Constructing regionalism in South America: the cases of sectoral cooperation on transport infrastructure and energy

  • Stefano PalestiniEmail author
  • Giovanni Agostinis
Original Article


This article contributes to the study of South American regionalism focusing on the emergence of sectoral cooperation starting in 2000. To do so, the article analyses two policy areas — transport infrastructure and energy integration — addressing two questions: Why has regional cooperation emerged despite the absence of economic interdependence and market-driven demand for economic integration? And why are policy outcomes evident in some areas (i.e. transport infrastructure) while limited in others (i.e. energy)? It is argued that the emergence of regional cooperation as well as the variation in policy outcomes between areas can be explained largely by the articulation of a regional leadership and its effect on the convergence of state preferences. The article shows how the Brazilian leadership, incentivised by the effects of the US-led Free Trade Area of the Americas negotiations and the financial crises that hit the region in the late 1990s, made state preferences converge towards a regionalist project encompassing all South American countries by making visible the mutual benefits of cooperation on transport infrastructure and energy. In the case of energy, however, the emergence of a second regional leadership project — pursued by Chávez’s Venezuela — and deep preference divergence led sectoral cooperation into a gridlock.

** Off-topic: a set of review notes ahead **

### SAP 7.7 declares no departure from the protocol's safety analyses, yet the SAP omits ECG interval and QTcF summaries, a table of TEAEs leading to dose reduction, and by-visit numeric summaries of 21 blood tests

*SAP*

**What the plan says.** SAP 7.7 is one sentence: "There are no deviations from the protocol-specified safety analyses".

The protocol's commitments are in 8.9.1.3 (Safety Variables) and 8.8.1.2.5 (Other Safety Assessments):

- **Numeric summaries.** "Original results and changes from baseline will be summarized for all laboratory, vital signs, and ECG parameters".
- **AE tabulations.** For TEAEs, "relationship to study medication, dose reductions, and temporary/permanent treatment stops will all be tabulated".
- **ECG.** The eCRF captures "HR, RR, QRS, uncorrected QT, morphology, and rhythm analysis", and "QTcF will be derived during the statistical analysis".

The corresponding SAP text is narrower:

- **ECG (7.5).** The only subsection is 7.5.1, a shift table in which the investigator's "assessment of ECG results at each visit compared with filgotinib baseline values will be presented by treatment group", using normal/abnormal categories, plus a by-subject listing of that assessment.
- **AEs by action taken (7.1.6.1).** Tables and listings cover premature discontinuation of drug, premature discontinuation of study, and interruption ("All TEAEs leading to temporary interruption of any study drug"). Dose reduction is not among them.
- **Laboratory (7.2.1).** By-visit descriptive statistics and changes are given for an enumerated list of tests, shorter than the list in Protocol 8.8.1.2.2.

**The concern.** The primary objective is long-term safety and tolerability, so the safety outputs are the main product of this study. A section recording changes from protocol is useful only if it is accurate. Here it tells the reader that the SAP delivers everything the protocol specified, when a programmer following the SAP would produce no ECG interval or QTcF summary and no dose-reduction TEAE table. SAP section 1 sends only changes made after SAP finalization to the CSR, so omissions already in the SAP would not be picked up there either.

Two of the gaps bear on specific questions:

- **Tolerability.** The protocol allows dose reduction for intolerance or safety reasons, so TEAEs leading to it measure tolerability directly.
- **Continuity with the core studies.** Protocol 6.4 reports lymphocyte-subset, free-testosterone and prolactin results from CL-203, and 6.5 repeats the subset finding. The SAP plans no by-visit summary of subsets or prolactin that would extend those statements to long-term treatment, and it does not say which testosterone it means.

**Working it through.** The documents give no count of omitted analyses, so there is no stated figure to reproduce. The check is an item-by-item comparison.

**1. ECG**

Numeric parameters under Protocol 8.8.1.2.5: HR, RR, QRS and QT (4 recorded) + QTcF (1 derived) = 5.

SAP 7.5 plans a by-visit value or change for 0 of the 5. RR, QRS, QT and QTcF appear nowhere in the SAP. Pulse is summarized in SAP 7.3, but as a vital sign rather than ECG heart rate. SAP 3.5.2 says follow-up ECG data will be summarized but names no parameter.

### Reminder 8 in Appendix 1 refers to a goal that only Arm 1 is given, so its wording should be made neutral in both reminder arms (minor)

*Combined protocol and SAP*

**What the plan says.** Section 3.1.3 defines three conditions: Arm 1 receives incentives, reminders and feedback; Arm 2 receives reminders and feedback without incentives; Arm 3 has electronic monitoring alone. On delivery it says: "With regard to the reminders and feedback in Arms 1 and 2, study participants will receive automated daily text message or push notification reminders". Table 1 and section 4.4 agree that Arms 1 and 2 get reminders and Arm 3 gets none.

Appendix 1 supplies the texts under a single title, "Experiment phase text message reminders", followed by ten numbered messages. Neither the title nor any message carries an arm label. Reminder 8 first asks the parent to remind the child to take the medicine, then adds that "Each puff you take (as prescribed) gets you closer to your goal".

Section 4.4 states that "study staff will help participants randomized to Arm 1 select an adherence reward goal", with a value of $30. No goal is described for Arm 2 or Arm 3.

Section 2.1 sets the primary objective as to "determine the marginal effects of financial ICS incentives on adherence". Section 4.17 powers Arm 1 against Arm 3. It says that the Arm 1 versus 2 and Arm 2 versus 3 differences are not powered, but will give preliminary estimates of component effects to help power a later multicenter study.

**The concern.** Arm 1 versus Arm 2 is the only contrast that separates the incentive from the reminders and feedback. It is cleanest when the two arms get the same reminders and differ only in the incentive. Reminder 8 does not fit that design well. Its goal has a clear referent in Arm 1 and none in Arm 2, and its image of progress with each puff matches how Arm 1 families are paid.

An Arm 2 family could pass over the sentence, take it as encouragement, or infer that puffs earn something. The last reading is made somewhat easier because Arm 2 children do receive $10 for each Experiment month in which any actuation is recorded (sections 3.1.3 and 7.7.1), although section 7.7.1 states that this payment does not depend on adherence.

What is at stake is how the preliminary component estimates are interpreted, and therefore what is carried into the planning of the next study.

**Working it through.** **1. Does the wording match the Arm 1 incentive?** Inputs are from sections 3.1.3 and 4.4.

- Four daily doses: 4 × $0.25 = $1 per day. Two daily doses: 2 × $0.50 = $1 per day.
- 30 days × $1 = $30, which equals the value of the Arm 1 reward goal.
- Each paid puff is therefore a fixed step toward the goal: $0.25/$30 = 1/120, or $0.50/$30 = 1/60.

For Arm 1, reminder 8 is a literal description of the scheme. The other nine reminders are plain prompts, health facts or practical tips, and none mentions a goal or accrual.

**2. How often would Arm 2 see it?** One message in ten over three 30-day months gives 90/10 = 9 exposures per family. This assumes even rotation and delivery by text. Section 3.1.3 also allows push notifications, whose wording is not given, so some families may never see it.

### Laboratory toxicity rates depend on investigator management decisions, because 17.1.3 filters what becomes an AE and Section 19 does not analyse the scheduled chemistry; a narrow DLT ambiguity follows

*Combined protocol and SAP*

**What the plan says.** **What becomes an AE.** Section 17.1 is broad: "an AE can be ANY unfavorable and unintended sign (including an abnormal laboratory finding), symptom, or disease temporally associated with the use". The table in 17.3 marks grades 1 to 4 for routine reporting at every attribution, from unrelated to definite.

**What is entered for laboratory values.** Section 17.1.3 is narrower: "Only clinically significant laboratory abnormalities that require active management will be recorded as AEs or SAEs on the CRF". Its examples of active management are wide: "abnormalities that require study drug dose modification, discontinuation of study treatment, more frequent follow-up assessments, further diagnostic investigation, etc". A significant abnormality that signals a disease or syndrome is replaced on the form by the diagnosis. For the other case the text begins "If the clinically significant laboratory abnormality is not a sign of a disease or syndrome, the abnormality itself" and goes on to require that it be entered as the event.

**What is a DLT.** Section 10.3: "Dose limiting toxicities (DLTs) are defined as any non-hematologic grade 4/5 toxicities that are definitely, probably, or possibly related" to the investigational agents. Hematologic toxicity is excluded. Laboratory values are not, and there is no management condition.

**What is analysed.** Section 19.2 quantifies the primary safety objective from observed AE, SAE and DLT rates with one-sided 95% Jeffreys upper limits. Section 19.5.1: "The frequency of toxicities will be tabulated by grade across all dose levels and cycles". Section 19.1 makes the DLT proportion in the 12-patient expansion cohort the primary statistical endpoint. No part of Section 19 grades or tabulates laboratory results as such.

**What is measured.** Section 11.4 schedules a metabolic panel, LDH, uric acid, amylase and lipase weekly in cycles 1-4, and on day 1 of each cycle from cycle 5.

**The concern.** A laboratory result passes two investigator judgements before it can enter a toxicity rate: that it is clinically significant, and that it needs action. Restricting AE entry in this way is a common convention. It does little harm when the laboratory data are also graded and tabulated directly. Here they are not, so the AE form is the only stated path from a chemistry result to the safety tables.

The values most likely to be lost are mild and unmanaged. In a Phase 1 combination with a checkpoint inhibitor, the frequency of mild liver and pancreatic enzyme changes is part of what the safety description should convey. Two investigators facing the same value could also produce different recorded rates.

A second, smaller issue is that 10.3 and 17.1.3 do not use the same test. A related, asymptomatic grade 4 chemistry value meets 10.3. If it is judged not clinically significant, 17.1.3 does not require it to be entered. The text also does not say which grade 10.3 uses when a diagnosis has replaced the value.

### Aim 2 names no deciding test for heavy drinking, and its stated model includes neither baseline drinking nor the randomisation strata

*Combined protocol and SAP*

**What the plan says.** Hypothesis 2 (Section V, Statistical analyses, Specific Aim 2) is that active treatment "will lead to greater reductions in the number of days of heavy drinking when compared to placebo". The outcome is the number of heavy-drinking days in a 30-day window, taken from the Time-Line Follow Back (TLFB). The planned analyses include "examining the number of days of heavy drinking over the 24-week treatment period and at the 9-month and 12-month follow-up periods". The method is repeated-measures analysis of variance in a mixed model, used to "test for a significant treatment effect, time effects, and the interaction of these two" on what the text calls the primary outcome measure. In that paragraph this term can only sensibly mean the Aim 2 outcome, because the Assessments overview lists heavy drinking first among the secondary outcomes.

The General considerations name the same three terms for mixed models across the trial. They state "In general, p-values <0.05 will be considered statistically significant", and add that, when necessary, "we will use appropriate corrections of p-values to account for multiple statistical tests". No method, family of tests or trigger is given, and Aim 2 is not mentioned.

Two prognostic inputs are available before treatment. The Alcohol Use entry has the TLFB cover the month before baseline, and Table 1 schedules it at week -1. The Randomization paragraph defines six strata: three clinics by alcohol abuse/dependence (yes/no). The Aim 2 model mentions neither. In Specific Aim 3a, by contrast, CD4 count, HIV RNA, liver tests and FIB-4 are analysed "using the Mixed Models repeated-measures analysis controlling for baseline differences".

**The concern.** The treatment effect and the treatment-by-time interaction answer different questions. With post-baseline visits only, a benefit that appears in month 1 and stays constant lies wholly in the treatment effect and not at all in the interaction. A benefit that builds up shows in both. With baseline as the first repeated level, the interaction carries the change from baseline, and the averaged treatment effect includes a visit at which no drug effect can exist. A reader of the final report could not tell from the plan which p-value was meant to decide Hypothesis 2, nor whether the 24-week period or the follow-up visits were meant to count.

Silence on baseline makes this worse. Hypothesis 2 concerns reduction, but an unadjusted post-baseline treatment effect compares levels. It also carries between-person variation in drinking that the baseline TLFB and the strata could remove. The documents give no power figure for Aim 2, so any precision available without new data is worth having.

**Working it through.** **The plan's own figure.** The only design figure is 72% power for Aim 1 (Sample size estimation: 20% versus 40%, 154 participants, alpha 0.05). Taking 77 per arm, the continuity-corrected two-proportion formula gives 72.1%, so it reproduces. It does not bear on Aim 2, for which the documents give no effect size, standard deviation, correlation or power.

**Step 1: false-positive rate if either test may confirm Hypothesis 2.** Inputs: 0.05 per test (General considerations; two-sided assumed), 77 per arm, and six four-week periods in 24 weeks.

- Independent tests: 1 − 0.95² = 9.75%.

energy integration regionalism regional leadership South America transport infrastructure UNASUR 



A preliminary version of this article was presented in the Seminar on Comparative Regional Integration organised by the Global Governance Programme at the European University Institute, in Florence, on 22 May, 2014. The authors wish to thank especially Carlos Closa, László Bruszt, Olivier Dabène, Philipp Schmitter, Detlef Nolte, Carlos Milani, and three anonymous reviewers for their critical comments. All errors or omissions are the authors’ sole responsibility.


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© Macmillan Publishers Ltd 2016

Authors and Affiliations

  1. 1.EUI European University InstituteSan Domenico di Fiesole FlorenceItaly
  2. 2.IMT Institute for Advanced Studies / SciencesPo ParisParisFrance

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